As shown in FIG. 9, the hinge bosses 55,56 extend outwards from each of the long edges of the module to form castellated edges, with the row of bosses 55 opposite the row of bosses 56. The pins 52 are mounted on the module equidistantly between each pair of opposed bosses 55,56. This is considered to be a superior arrangement to that shown in FIG. 6, since the area of the module between the opposed pairs of bosses 55,56 is the strongest portion of the module.
  • [0045]
    The above described modules are secured together to form a belt in the same manner as described with reference to FIGS. 4-8, and are used in the same way, except that a belt formed from the modules of FIGS. 9-11 may be used either with drive sprockets or with smooth surfaced drive drums.
  • [0046]
    The pins 32, 52, may be of the type shown in FIGS. 4-8, i.e. the circular cross-section with tapered points, or may be of the type shown in FIGS. 10 and 12, with an elliptical cross-section smoothly tapering to a rounded point.
  • [0047]
    The shape shown in FIGS. 10 and 12 gives maximum penetration into fluffy masses such as wool; this assists with wool teasing and carding. The elliptical cross-section gives a maximum cross-sectional area, and hence a maximum bending resistance whilst retaining a “sharp” profile. Further, the elliptical shape of the leading edge reduces the load on the pin if the pin comes into contact with a foreign object.
  • [0048]
    In prior art brattice belts, the pins usually were made of steel, because of the comparatively high loading on the pin. In the present invention, although steel pins may of course be used, plastics pins are available as an alternative because the flexibility of the modules greatly reduces the overall loading on each individual pin:—if an individual pin becomes overloaded, the portion of the module to which that pin is attached flexes to allow the pin to deflect and shed all or part of its load. The degree of flexibility of the module is such that the pin can deflect relative to the plane of the belt through at least 20, preferably 30, when overloaded.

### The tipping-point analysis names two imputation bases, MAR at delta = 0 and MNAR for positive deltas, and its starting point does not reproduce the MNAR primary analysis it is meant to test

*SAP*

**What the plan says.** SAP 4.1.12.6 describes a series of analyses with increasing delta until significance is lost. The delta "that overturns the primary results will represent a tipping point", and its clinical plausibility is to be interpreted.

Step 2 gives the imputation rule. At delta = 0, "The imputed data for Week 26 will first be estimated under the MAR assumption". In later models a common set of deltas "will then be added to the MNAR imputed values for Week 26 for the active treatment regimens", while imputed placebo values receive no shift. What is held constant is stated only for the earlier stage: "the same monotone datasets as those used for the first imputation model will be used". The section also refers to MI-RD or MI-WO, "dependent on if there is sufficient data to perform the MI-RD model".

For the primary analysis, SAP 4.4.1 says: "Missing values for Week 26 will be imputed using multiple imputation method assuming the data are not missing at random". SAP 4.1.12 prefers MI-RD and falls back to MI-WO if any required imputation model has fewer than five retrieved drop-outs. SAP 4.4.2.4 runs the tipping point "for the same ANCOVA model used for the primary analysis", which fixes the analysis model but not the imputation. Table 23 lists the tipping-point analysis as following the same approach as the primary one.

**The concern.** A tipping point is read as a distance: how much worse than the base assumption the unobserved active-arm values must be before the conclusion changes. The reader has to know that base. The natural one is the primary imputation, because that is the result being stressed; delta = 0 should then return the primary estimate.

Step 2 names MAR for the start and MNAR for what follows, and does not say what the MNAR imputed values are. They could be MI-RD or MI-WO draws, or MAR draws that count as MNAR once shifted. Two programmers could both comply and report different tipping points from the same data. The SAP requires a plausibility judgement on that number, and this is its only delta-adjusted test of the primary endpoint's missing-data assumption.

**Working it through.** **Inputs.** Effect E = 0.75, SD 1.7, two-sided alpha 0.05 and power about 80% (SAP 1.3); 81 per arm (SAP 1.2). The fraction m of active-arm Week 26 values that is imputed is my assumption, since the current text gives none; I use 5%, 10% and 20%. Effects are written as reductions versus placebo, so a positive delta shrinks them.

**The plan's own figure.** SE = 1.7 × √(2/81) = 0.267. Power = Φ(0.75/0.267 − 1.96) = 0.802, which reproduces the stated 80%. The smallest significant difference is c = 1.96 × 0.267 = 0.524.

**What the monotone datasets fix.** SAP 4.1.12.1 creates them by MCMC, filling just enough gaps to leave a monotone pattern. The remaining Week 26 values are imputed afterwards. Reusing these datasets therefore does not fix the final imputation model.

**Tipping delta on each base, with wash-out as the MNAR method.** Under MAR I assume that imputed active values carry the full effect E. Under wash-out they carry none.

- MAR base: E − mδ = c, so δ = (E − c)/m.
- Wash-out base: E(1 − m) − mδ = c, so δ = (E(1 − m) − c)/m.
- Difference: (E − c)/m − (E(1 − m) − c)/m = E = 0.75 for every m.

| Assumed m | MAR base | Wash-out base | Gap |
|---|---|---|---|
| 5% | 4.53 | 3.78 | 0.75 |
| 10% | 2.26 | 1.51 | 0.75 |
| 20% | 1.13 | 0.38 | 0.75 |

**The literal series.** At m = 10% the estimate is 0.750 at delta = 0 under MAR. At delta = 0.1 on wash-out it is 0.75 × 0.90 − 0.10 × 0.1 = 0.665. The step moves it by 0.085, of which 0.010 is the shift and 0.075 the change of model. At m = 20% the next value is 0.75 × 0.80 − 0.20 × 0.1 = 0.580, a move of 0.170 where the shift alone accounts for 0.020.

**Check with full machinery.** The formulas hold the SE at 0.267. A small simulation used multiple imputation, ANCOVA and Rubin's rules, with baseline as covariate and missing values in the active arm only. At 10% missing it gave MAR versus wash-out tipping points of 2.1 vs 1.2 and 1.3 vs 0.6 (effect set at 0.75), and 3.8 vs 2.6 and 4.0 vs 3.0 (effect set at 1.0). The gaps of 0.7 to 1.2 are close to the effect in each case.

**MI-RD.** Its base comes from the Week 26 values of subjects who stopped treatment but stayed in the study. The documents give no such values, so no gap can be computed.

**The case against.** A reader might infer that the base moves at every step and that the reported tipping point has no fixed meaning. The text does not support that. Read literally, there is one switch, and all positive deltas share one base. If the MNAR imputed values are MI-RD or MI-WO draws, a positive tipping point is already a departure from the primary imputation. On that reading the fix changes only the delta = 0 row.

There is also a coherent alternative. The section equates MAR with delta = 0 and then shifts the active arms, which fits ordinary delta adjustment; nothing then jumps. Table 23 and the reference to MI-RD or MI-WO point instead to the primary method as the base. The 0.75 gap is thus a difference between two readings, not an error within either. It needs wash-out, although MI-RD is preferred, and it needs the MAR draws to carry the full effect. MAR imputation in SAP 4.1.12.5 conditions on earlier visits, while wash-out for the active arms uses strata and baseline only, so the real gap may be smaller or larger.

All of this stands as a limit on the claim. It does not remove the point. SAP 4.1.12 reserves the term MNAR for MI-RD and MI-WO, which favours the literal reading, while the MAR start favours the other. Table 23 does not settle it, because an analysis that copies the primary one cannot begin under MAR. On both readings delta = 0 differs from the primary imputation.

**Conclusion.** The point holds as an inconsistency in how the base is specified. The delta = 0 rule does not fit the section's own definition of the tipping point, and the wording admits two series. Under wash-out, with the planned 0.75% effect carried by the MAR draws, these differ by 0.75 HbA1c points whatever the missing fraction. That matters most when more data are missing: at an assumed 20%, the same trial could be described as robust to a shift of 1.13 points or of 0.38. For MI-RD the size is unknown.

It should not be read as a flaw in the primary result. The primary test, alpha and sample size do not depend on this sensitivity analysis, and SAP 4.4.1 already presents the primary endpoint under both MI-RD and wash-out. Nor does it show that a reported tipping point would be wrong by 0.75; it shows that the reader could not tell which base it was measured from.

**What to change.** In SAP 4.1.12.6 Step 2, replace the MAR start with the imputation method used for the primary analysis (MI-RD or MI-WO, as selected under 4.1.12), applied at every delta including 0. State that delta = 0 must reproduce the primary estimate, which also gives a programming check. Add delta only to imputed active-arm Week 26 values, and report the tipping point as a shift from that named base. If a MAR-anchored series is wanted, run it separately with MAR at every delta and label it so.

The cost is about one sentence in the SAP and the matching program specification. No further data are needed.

• [0049]
    With the above described design of module, the pin does not bend or break if overloaded:—the overload is accommodated by the flexibility of the module material.
  • [0050]
    The flexibility of the module material, combined with the hinge connection between each row of modules, means that a belt made up of the modules can “drape” over drive sprocket or drive drums to give a good positive driving engagement.
  • [0051]
    It will be appreciated that the above-described brattice belt modules are relatively inexpensive to manufacture and are quick and easy to assemble and disassemble. Also, any damaged or defective modules can be individually replaced in the belt.
  • [0052]
    The fact that the ribs 34,54 lie below the upper surface of the belt means that the module can be designed with a substantially flat outer surface (important to avoid transported material becoming lodged on the belt) but with a comparatively large volume of material holding the pin, so that the pin is very securely held.
Patent Citations
Cited PatentFiling datePublication dateApplicantTitle
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Referenced by
Citing PatentFiling datePublication dateApplicantTitle
US7506750Jan 2, 2006Mar 24, 2009Laitram, L.L.C.Conveyor having a conveyor belt with flights, including segmented flights for gapless end transfer
US8813947Aug 31, 2011Aug 26, 2014Ventek, Inc.Wood veneer diverter and processing system
US20060207862 *Jan 2, 2006Sep 21, 2006Laitram, L.L.C.Conveyor having a conveyor belt with flights, including segmented flights for gapless end transfer
US20100319150 *Jun 7, 2010Dec 23, 2010Felton Brush, Inc.Flexible strip brush, flexible belt brush, and method for manufacturing the same
EP2266897A1 *Mar 18, 2009Dec 29, 2010Kobelco Eco-solutions Co., Ltd.Waste conveyor and waste treating system with the same
Classifications
U.S. Classification198/692, 198/853, 198/688.1
International ClassificationB65G17/46
Cooperative ClassificationB65G2207/38, B65G17/46, B65G17/08
European ClassificationB65G17/08, B65G17/46
Legal Events
DateCodeEventDescription
Aug 8, 2005ASAssignment
Owner name: HENLEY INDUSTRIES LIMITED, NEW ZEALAND
Free format text: ASSIGNMENT OF ASSIGNORS INTEREST;ASSIGNOR:HENLEY, BRUCE HYNDMAN;REEL/FRAME:016618/0032
Effective date: 20050720